Three Bermuda insurance concerns gave figures that could put their Hurricane Katrina losses above a half-a-billion dollars as rating firms put Allstate, State Farm and other insurers and reinsurers on rating watch for a possible storm-related downgrade.
Fitch Ratings==in addition to Allstate and State Farm==put a Rating Watch Negative on Horace Mann Educators Corp., Montpelier Re Holdings Ltd., and PXRE Group Ltd., based on “potential large loss exposures to Hurricane Katrina.”
Allstate and State Farm were also put on watch by Standard & Poor’s, along with ACE, Allmerica, Montpelier Re Holdings Ltd., Oil Casualty Insurance Ltd., Swiss Re and United Fire & Casualty Co.
Montpelier Re and PXRE, both smaller Bermuda reinsurers, were also placed on watch by Moody’s Investors Service, which said that in addition, it has a watch on the financial strength of Oil Insurance Ltd. of Bermuda and a capital facility sponsored by Oil==Catalyst Capital Ltd.
Fitch said it has reviewed the preliminary loss estimates for the major global reinsurers, and does not believe the exposure of equity capital to Katrina-related losses for any of these entities would warrant a Rating Watch.
Fitch noted the modeling firm Risk Management Solutions estimated that insured losses are $40-to-$60 billion, and said the firms it has on watch appear to have an exposure that likely represents a material percentage of their equity base.
Everest Re Group said its losses could amount to 1 percent of the total insurance industry losses, or from as much as $600 million to as little as $220 million based on insurance industry loss modelers’ estimates of $22 billion to $60 billion.
XL Capital said their Katrina net loss could hit 1.75 percent, or $385 million to $1.05 billion, while ACE Ltd. put its loss range at $450 million to $550 million.
XL said loss adjustment for what it believes could be the industry’s most costly catastrophe will be protracted, and its estimate is subject to revision. The company said its other third-quarter catastrophes, including European floods, will be about $80 million.
XL still expects a profit for the year, and “expects no fundamental change in our risk appetite,” announced XL Chief Executive Officer Brian M. O’Hara.
Like XL, ACE said it would not know losses with certainty for some time to come, “due to the size and complexity of the storm and flooding…”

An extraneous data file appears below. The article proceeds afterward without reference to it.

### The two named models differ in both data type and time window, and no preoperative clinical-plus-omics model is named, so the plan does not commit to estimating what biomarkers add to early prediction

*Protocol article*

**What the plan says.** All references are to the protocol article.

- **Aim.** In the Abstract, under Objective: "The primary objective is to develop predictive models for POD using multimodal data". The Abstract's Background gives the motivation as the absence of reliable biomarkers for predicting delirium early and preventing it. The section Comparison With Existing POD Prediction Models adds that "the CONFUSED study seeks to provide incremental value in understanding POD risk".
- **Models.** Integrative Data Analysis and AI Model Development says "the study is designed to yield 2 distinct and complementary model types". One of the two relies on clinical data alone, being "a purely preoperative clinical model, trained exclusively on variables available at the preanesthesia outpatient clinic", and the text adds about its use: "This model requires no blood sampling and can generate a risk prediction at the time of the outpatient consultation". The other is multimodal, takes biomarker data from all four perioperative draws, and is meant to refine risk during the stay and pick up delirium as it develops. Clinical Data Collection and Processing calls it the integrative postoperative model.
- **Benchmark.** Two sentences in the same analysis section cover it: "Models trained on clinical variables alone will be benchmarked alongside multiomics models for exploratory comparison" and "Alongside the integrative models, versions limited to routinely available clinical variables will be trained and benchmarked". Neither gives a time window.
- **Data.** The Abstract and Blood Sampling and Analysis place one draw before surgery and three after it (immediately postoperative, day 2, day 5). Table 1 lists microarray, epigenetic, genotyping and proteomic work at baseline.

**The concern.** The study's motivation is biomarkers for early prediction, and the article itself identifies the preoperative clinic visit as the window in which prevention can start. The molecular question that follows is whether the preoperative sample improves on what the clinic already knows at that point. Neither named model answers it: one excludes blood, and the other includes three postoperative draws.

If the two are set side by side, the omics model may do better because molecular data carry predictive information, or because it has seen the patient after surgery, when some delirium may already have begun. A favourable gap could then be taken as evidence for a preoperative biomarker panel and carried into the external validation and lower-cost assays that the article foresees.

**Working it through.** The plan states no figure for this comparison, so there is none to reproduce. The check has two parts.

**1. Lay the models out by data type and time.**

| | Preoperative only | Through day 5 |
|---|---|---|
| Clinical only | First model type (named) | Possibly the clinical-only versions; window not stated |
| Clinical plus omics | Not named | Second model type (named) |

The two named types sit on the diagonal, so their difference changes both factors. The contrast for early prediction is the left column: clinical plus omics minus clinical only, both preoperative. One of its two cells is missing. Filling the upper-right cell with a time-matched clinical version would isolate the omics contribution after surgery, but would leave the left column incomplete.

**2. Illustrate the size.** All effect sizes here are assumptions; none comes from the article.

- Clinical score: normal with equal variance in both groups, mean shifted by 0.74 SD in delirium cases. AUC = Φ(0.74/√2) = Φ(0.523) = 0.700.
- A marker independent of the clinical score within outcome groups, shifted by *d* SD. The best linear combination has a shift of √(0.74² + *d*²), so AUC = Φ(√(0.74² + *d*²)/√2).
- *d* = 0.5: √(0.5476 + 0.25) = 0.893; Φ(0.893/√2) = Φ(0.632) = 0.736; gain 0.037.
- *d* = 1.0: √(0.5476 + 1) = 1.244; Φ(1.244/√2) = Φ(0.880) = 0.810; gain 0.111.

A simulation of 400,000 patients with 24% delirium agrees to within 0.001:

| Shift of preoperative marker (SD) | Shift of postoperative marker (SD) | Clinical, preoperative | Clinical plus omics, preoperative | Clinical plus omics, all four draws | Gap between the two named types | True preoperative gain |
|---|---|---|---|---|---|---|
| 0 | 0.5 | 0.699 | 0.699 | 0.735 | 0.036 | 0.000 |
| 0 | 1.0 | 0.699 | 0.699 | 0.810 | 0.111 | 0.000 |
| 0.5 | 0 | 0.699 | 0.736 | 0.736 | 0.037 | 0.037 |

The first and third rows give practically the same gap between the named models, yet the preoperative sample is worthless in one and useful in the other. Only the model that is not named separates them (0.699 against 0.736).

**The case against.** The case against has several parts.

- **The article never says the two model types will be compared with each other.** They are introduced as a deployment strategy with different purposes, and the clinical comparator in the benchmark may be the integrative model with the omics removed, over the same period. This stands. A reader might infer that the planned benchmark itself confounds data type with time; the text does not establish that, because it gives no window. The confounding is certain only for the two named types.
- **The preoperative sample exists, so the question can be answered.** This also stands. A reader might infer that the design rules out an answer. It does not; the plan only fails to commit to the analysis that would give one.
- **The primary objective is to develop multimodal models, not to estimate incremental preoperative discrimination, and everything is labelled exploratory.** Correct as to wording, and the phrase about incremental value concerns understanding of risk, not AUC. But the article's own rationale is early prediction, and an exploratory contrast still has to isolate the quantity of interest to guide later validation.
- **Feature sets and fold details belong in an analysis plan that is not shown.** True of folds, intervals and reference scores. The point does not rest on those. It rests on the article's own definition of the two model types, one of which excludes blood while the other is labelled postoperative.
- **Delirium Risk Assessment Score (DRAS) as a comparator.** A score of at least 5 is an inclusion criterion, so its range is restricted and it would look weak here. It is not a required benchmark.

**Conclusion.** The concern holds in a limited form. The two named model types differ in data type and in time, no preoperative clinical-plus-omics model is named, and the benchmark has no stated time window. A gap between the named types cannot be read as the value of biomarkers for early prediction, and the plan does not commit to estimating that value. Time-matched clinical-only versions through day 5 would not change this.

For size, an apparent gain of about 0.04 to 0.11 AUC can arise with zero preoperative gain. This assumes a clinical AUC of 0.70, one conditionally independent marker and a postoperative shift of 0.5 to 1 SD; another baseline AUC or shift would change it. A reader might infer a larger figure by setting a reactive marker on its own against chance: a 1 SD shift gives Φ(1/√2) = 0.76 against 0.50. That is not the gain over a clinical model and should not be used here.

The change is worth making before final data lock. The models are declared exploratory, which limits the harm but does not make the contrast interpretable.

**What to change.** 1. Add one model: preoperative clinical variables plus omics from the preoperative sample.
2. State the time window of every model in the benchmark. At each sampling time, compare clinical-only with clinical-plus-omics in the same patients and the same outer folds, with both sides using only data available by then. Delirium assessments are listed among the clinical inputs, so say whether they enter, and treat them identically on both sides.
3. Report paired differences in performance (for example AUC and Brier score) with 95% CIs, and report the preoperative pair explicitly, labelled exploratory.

Everest Re Group said its 1 percent estimate was based on modeling, underwriter analysis, discussions with clients and an early profile of exposed limits in the Gulf Coast area.
Joseph V. Taranto, Everest Re’s CEO, said that while the impact is significant, “it is within our risk management tolerance and does not change our positioning or underlying fundamental financial strength.”
Moody’s said it placed the rating of PXRE Capital Trust under review prompted by the company’s announcement of its net loss from Hurricane Katrina at approximately $235 million. Moody’s noted PXRE’s statement that it expects to report a net loss of $85-to-$100 million for 2005, assuming no additional material catastrophes occur this year.
The review, the firm said, will also consider the degree of uncertainty surrounding current loss estimates given the unusual characteristics of Hurricane Katrina, as well as the prospect for various disputes==including the extent to which retrocessional coverage will respond.
Moody’s said Montpelier Re Ltd. and Montpelier Re Holdings Ltd. were put under review after the company’s estimated impact of Hurricane Katrina and the New Orleans flood losses in the range of $450-to-$675 million.
The rating action on Oil, Moody’s said, stemmed from its potential to incur significant losses from Hurricane Katrina due to the company’s exposure to oil, gas and energy-related property damage claims of its members in the Gulf of Mexico and along the U.S. Gulf Coast.
Oil’s maximum exposure to losses from Hurricane Katrina is capped at $1 billion due to the company’s aggregate limit for losses arising from one event, said Moody’s. However, the rating agency noted that such losses will further weaken Oil’s $1.8 billion capitalization, which sustained a net loss of $548 million during 2004 due to losses arising from Hurricane Ivan, an oil platform explosion in the Mediterranean Sea, and potential pollution claims.